Legal advocates have especially focused on applying the law's protections to prisoners who are sent to solitary confinement, often as a result of behavior stemming from untreated mental illness (see Psychiatrists Decry Punishment That Isolates Prisoners; also, Psychiatric News, March 7, 2008).
A major follow-up victory to Olmstead was the March 1 federal court ruling in Disability Advocates Inc. v. Paterson (DAI v. Paterson), which ordered New York state to provide all qualified publically funded adult-home residents with an opportunity to move into supported housing, where they can receive mental health and social services in their own apartments and homes. The DAI ruling moved beyond Olmstead's focus on psychiatric hospitalization and found that New York's adult homes did not meet the ADA's requirement that disabled residents cared for by the state be allowed to live in the most integrated setting appropriate to their needs.
"Until DAI, a lot of advocates thought that the law had fallen short of the promise of Olmstead because the courts had been applying Olmstead narrowly," said John Petrila, a professor in the Department of Mental Health Law and Policy at the University of South Florida, in an interview with Psychiatric News. "This could set up a big expansion of community-based care."
People with psychiatric illness housed in institutional settings also have benefitted from the more aggressive enforcement of the ADA by the Department of Justice (DoJ) under the Obama administration. Thomas Perez, assistant attorney general in the Civil Rights Division, told senators at a hearing in July that Olmstead enforcement was a "top priority" that has led the DoJ to undertake Olmstead-related legal action in 10 states over the first 18 months of the new administration.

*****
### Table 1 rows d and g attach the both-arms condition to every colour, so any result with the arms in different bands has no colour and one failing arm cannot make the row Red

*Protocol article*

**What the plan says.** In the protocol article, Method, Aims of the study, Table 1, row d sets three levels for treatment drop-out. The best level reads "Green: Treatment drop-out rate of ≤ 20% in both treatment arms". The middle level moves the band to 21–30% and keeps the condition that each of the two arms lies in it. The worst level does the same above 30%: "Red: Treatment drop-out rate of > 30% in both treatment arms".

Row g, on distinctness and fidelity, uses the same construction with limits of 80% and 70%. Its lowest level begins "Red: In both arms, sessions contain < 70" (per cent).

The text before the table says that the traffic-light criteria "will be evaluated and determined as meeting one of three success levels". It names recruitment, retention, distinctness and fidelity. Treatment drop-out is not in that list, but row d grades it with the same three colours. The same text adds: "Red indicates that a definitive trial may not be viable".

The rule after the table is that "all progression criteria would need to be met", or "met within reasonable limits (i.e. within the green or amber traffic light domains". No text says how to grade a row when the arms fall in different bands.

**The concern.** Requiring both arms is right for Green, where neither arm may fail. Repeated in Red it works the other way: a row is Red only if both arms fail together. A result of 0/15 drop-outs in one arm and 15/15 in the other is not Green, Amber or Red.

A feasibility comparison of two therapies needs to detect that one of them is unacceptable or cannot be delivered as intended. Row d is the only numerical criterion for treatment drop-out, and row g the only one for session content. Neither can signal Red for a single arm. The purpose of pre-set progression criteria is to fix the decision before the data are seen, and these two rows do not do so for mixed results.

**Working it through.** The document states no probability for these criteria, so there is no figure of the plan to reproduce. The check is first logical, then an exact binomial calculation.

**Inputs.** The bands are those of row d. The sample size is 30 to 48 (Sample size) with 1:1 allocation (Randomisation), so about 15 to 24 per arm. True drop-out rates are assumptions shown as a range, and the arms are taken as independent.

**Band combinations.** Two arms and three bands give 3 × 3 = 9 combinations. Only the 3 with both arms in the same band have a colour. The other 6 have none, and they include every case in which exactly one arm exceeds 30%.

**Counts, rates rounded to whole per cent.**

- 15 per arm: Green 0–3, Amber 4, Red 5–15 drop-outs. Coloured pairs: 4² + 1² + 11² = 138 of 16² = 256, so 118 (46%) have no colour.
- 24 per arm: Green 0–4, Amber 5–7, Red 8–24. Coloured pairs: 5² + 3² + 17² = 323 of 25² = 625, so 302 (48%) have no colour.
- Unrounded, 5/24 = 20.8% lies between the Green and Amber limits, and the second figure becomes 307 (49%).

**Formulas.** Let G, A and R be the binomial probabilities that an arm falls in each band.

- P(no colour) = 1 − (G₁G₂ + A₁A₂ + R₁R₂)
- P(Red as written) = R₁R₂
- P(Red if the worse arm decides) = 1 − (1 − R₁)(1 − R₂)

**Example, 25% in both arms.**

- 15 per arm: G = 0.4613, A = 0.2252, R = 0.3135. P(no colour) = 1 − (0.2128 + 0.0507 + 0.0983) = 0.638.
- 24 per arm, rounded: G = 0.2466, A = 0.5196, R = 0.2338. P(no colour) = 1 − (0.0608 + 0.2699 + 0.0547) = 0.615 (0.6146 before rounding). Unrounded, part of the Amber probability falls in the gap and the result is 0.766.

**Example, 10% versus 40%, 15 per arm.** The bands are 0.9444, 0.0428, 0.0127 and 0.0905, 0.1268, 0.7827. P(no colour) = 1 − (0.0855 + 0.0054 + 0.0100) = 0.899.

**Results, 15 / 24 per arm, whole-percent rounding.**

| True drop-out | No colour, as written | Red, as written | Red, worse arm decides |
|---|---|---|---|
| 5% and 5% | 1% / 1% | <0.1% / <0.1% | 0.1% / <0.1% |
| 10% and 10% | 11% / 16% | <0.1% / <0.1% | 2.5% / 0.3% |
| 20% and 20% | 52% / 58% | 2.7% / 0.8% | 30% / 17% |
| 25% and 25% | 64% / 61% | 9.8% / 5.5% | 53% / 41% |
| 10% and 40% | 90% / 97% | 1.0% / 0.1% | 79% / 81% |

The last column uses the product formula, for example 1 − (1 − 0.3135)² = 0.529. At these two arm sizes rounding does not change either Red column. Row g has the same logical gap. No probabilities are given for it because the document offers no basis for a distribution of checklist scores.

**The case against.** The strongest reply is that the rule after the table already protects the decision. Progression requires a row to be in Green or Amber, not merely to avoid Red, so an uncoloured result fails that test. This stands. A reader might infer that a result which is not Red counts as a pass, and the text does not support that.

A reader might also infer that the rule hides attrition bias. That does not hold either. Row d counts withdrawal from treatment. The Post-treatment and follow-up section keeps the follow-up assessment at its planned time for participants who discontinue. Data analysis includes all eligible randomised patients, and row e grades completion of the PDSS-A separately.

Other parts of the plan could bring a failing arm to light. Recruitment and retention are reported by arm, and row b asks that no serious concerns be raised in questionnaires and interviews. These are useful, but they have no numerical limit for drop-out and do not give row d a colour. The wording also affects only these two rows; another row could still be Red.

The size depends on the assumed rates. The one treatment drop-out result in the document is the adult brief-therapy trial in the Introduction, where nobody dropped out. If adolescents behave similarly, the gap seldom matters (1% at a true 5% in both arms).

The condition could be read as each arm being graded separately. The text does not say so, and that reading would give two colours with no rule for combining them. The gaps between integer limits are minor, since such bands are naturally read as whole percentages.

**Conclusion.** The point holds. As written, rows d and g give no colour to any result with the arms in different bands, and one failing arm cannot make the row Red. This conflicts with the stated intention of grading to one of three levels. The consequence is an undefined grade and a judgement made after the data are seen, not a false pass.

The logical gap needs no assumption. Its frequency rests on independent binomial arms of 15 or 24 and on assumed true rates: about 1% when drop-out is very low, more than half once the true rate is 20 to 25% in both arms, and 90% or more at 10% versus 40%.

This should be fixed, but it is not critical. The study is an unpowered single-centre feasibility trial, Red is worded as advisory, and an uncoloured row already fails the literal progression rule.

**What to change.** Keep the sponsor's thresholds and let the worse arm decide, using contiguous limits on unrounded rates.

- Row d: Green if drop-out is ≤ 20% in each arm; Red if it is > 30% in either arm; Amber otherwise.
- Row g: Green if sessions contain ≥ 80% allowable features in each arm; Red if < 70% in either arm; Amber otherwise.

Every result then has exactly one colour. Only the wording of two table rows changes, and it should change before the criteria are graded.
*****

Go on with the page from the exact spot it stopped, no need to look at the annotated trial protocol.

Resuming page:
The DoJ has changed its approach to investigations of institutions' compliance with federal civil rights laws from merely investigating whether institutions are safe to now asking whether their patients could appropriately receive services in a more integrated setting (Psychiatric News, August 6).
"The DoJ is now more sympathetic to those claims," Petrila said about legal actions to enforce the Olmstead ruling in institutional settings.
Another effort to strengthen the ADA in recent years came with the 2008 enactment of the Americans With Disabilities Act Amendments Act, which clarified the ADA and sought to offer greater protection for disabled employees. Specifically, the 2008 measure sought to address problems that disability-rights advocates saw in four Supreme Court decisions issued from 1999 to 2002, which narrowly interpreted the ADA in favor of employers.
Mental health advocates said that the ADA amendment law would improve the integration of people living with mental illness into the workplace.
Although the ADA has mandated significant protections for people institutionalized with psychiatric illness, legal advocates are disappointed that other critical areas of the nation's laws appear untouched by it.